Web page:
In an example embodiment, end portions of the at least one semiconductor wire are exposed by the common gate electrode and are doped with the first conductivity type impurities.

In an example embodiment, the common gate electrode covers an upper portion of the fin on the semiconductor substrate, and a gate insulating layer may be formed between the common gate electrode and the at least one fin.

In an example embodiment, the wire-type semiconductor device may further include a device insulating layer on the body, the device insulating layer exposing the upper portion of the at least one fin on the semiconductor substrate.

According to example embodiments, a method of fabricating a wire-type semiconductor device may include forming at least one pair of support pillars protruding above a semiconductor substrate, forming at least one fin protruding above the semiconductor substrate having ends connected to the at least one pair of support pillars, forming at least one semiconductor wire having ends connected to the at least one pair of support pillars separate from the at least one fin, forming a gate insulating layer on the at least one semiconductor wire, and forming a common gate electrode on the gate insulating layer to surround the at least one semiconductor wire.

In an example embodiment, the forming at least one pair of support pillars may include selectively etching the semiconductor substrate.

In an example embodiment, the forming at least one fin may include selectively etching the semiconductor substrate.

In an example embodiment, the forming at least one semiconductor wire may include forming a device insulating layer on the semiconductor substrate exposing an upper portion of the at least one fin, forming a spacer insulating layer on exposed sidewalls of the at least one fin, exposing a portion of the at least one fin by etching the device insulating layer using the spacer insulating layer as an etch mask, and forming a tunnel layer by partially removing the exposed portion of the at least one fin, thereby forming the at least one semiconductor wire.

In an example embodiment, the device insulating layer is etched by a predetermined thickness.

In an example embodiment, the device insulating layer may include an oxide layer, and the spacer insulating layer may include a nitride layer or an oxynitride layer.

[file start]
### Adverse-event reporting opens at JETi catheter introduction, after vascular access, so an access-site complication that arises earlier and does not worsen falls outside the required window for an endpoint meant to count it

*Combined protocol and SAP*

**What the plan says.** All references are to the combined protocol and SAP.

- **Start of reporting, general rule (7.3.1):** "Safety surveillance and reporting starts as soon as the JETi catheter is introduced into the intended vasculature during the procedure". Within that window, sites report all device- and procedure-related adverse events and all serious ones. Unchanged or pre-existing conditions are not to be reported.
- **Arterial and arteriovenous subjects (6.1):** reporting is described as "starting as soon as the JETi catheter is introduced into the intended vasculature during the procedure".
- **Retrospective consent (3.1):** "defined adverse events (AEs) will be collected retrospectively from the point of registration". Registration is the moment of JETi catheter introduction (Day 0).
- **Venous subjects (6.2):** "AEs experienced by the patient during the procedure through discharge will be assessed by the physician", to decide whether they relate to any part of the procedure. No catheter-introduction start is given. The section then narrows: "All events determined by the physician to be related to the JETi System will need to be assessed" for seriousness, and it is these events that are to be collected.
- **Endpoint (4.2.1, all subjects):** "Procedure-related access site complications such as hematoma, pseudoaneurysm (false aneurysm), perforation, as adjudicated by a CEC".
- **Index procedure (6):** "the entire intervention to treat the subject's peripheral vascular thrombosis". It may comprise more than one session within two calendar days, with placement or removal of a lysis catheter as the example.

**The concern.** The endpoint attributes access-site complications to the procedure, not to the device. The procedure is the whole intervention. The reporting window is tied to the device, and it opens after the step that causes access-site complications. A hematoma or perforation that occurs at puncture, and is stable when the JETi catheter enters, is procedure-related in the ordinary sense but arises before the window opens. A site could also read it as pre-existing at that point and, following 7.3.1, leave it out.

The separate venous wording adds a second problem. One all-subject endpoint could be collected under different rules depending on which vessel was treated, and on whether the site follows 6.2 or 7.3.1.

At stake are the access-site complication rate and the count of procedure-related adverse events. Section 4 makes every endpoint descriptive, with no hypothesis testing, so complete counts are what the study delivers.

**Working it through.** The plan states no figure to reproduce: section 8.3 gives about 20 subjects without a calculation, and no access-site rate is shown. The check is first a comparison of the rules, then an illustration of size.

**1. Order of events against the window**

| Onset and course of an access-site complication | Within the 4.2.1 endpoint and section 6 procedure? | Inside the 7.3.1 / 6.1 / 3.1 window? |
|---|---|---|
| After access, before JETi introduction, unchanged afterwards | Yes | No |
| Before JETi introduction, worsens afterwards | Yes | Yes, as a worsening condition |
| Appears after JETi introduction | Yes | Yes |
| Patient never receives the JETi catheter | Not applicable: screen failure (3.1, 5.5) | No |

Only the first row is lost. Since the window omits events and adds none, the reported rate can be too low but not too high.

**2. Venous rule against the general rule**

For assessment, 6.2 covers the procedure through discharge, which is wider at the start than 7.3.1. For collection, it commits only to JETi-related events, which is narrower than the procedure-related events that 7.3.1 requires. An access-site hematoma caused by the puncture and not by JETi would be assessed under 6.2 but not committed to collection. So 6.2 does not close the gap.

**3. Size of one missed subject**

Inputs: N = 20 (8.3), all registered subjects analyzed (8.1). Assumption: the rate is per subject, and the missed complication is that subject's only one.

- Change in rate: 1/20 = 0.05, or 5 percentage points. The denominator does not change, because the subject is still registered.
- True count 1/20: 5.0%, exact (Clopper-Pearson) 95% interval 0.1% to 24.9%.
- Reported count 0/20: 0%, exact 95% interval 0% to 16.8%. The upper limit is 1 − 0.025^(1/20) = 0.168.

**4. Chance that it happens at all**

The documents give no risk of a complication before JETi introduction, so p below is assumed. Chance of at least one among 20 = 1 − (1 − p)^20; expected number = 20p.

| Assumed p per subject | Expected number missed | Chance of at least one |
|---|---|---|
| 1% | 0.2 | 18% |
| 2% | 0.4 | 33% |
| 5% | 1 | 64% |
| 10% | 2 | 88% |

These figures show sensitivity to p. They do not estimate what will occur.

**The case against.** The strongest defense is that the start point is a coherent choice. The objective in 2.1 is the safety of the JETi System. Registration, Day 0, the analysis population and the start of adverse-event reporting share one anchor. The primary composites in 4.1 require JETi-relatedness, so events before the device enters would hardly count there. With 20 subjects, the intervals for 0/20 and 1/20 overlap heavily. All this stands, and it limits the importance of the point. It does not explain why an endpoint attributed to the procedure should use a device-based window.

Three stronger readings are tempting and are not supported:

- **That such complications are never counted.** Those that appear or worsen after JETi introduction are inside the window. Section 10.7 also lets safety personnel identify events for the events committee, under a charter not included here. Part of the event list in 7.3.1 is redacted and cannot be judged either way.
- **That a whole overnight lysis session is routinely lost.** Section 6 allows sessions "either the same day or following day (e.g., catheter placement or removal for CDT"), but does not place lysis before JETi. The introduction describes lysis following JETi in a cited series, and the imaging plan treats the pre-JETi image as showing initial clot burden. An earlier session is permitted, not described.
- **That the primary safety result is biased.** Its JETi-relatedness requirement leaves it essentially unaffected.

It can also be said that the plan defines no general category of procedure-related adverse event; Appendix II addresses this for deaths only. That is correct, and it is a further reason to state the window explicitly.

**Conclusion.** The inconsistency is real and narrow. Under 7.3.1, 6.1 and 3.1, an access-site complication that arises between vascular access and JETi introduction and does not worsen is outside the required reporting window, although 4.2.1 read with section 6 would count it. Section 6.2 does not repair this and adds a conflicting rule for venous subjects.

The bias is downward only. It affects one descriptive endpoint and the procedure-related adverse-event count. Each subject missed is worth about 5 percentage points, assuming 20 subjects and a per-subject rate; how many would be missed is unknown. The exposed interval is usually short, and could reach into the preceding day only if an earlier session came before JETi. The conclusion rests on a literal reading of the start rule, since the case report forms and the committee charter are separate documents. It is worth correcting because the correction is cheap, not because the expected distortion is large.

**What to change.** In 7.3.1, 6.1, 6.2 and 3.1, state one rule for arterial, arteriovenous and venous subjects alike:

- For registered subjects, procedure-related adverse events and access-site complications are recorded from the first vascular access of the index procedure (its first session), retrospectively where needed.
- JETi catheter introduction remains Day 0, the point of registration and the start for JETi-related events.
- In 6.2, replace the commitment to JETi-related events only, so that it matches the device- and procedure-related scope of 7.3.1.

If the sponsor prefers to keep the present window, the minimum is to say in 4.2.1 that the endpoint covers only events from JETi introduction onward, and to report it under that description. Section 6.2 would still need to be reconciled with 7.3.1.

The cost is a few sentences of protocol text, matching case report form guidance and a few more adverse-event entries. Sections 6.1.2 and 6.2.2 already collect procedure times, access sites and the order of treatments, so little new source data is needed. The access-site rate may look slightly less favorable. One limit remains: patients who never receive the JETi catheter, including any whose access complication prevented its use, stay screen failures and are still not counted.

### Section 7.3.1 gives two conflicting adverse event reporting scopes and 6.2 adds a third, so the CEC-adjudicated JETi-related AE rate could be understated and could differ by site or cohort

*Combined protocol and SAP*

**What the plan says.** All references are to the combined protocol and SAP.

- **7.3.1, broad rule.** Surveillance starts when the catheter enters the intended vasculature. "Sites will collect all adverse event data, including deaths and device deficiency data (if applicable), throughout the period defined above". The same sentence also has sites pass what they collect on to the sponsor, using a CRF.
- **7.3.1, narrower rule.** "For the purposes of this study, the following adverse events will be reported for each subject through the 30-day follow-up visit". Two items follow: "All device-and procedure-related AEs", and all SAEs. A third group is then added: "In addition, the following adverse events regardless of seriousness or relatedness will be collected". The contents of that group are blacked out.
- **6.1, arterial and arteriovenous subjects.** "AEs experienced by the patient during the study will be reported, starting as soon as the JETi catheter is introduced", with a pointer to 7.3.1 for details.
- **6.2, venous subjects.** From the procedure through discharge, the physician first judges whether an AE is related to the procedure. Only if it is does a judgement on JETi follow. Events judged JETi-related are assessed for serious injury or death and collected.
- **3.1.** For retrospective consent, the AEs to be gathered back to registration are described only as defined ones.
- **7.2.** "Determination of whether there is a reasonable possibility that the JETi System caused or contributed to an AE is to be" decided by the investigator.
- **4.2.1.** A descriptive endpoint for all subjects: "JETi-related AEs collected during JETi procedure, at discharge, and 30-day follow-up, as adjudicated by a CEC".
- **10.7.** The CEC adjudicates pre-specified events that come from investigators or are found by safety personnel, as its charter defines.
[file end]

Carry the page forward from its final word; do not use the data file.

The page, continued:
In an example embodiment, the forming the tunnel layer may include thermally oxidizing a portion of the at least one fin, and removing the thermally oxidized portion of the at least one fin.

In an example embodiment, the removing may include wet etching.

In an example embodiment, the device insulating layer may be formed to further expose upper portions of the support pillars, and the spacer insulating layer may be further formed on sidewalls of the support pillars, and the method may further include forming a recess portion by etching the exposed upper portions of the support pillars simultaneously with the partially removing of the exposed portion of the at least one fin.

In an example embodiment, the method may further include forming a plurality of semiconductor wires above the at least one fin, wherein each of the semiconductor wires is separated from the at least one fin, and both ends of each of the semiconductor wires are connected to the at least one pair of support pillars.

In an example embodiment, the forming the plurality of semiconductor wires may include forming a device insulating layer on the semiconductor substrate exposing an upper portion of the at least one fin, forming a spacer insulating layer on exposed sidewalls of the at least one fin, exposing a portion of the at least one fin by etching the device insulating layer using the spacer insulating layer as an etch mask, and forming a tunnel layer by partially removing the exposed portion of the at least one fin, thereby forming one semiconductor wire of the plurality of semiconductor wires.